During this time, Ellen backed off and just worked on herself. She practiced good self care activities, like exercise and massages, and worked on herself. “I had to do a lot of self-reflection if I was going to stay more emotionally down throttled so that when he ramped up I could stay more calm.” She did a lot of reading during this time, got a lot of massages, went for walks with friends, and stopped watching tv and the news.
“I only looked for things that could really help my own brain calm down and stay calm.
“Having other things outside of my kids’ trauma was really, really big because before everything went kaplooey, I had really lost myself. I had been so wrapped up in their trauma, what they needed, and what all their stuff was that I had really lost a lot of me.”
Ellen started doing real estate to have something to get out of the house and be around others. Getting out and having something to do outside of her kids’ issues was part of that healing process for her.
“I let go of almost all expectations,” Ellen said. That included allowing him to say no, which at times was very hard to do.
I just spent a lot of time trying to figure out how to connect with him
After an extended time of letting go and just working on herself, Ellen started getting to the place where she could reach out more. That’s when she started doing massages for him before school, as well as engaging in other positive interactions. “I just spent a lot of time trying to figure out how to connect with him. One of the ways was through his sense of humor, which was not mine at all. I started to try to be more playful with him. That, along with little things we would do started to thaw him out. We just kept connecting,” she said.
Ellen started to discover that some of the behaviors she used to get irritated with were actually his way of letting her know he wanted to connect. “He would stand in my way, and I would tickle him. And he would always know that I was going to tickle him. That was how he wanted to interact and be playful. Understanding how he wanted to be playful was a big thing because it wasn’t how I was.”
Between the massage and having more playful interactions, Ellen gradually saw the relationship with her son get much closer to what she’d always wanted. It came in baby steps, but it continues to move in positive direction.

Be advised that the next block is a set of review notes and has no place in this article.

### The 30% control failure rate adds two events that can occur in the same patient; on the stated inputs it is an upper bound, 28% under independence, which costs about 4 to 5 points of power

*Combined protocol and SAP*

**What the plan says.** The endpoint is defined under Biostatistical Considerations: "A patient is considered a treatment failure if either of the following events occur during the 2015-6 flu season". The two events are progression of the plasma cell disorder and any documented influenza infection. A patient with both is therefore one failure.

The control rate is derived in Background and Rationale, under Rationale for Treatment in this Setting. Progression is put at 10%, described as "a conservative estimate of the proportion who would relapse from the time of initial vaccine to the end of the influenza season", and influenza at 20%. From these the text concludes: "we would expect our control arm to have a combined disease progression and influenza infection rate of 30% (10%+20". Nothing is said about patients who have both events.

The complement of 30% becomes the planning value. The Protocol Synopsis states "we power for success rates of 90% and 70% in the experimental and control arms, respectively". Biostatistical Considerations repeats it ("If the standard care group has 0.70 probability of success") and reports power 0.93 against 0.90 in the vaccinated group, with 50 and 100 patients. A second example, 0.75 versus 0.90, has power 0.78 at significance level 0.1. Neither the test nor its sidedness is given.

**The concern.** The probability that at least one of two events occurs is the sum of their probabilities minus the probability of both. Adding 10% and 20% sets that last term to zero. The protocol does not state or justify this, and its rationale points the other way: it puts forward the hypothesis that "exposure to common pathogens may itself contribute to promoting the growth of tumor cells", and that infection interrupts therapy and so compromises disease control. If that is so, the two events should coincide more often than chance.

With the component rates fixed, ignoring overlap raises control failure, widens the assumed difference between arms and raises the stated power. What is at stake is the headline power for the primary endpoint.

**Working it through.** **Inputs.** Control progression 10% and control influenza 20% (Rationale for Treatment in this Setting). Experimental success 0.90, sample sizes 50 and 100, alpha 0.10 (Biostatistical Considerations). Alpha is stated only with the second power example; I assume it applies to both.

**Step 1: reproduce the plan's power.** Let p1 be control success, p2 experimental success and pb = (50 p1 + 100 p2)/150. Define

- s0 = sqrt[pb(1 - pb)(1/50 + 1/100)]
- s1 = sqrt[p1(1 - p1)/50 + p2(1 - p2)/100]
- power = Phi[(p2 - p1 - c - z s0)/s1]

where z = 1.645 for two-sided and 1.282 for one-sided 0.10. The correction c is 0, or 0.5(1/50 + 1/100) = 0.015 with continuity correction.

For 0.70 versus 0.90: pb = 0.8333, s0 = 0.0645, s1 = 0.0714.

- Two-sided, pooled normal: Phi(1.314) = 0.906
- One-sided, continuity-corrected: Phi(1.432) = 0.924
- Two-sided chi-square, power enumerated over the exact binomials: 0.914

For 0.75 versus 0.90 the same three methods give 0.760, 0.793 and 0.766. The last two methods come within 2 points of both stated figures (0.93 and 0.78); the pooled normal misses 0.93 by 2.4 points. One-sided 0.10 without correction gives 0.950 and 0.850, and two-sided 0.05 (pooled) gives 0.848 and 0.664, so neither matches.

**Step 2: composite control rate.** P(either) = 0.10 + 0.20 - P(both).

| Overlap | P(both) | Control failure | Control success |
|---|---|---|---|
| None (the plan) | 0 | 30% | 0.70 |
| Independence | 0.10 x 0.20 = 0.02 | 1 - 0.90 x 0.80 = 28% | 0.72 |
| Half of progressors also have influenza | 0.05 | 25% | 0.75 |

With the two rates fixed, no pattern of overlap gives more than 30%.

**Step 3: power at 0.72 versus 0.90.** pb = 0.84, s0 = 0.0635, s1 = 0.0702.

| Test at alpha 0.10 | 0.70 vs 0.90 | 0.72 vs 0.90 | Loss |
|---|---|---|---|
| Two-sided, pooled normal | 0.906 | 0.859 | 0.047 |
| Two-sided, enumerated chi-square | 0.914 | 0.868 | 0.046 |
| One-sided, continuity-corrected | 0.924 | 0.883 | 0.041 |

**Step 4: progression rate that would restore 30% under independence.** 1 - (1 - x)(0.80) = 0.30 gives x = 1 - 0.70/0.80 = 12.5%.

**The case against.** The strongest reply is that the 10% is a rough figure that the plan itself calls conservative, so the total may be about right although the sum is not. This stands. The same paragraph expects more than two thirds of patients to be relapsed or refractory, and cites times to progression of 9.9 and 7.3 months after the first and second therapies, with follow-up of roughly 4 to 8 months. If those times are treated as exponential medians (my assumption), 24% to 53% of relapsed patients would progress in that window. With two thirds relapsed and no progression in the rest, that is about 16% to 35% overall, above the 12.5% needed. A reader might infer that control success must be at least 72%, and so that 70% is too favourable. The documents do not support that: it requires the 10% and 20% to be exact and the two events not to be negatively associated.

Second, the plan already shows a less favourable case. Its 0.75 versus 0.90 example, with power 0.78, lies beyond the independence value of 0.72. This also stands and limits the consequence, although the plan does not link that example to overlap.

“We all have an idea of what it is we want to get and we have an idea of how it should go to get there. I think with our kids it doesn’t look anything like what we think it should. And we get a lot of pressure. I had one parent say, ‘My kid used an alarm clock when he was ten years old and got himself up.’ So we have all this pressure to do all the things that other parents are doing and it works for them. That’s why I say if this doesn’t work for you, try something else. Do something different.”
our Special Guest
Ellen is a licensed massage therapist for the state of Washington. She is a graduate of Tri-Cities School of Massage in the style of Swedish massage. She is also certified in pediatric massage with an emphasis on trauma through Liddle Kidz with Pediatric Master Teacher Tina Allen. Her love for learning means she will be adding parent training for infant massage as well as other modalities to accommodate patient needs.
Ellen loves meeting new clients and believes massage is an excellent tool for good self-care for both children and adults. Her style combines relaxation techniques of light to medium pressure with slow, rhythmic strokes and deeper work for specific areas of tension. Her goal for each person she works with is for them to feel safe, heard and nurtured through her gentle yet very therapeutic approach. This way of engaging with each client means they receive massage work that is tailored to them. She looks forward to serving all age groups with massage.
Ellen and her husband became foster parents early in their marriage eventually adopting four children. She enjoys camping and riding dirt bikes and 4 wheelers in the summer with her family, reading and volunteering in the community and her church.
Jennie & Lynn Owens
Jennie is a foster parent trainer and Author of the book Dancing with a Porcupine. Lynn is counselor, founder and co-owner of Canyon Lakes Family Counseling. Together they have parented over 100 kids including the 4 they adopted.
3 Massage Techniques you can learn to Help your Kids
Ellen trains parents in infant and pediatric massage so that they can potentially have the same benefit with their children that she had with hers. Here are three of the first techniques that she teaches in her classes.
You don’t have to wait for wednesday night!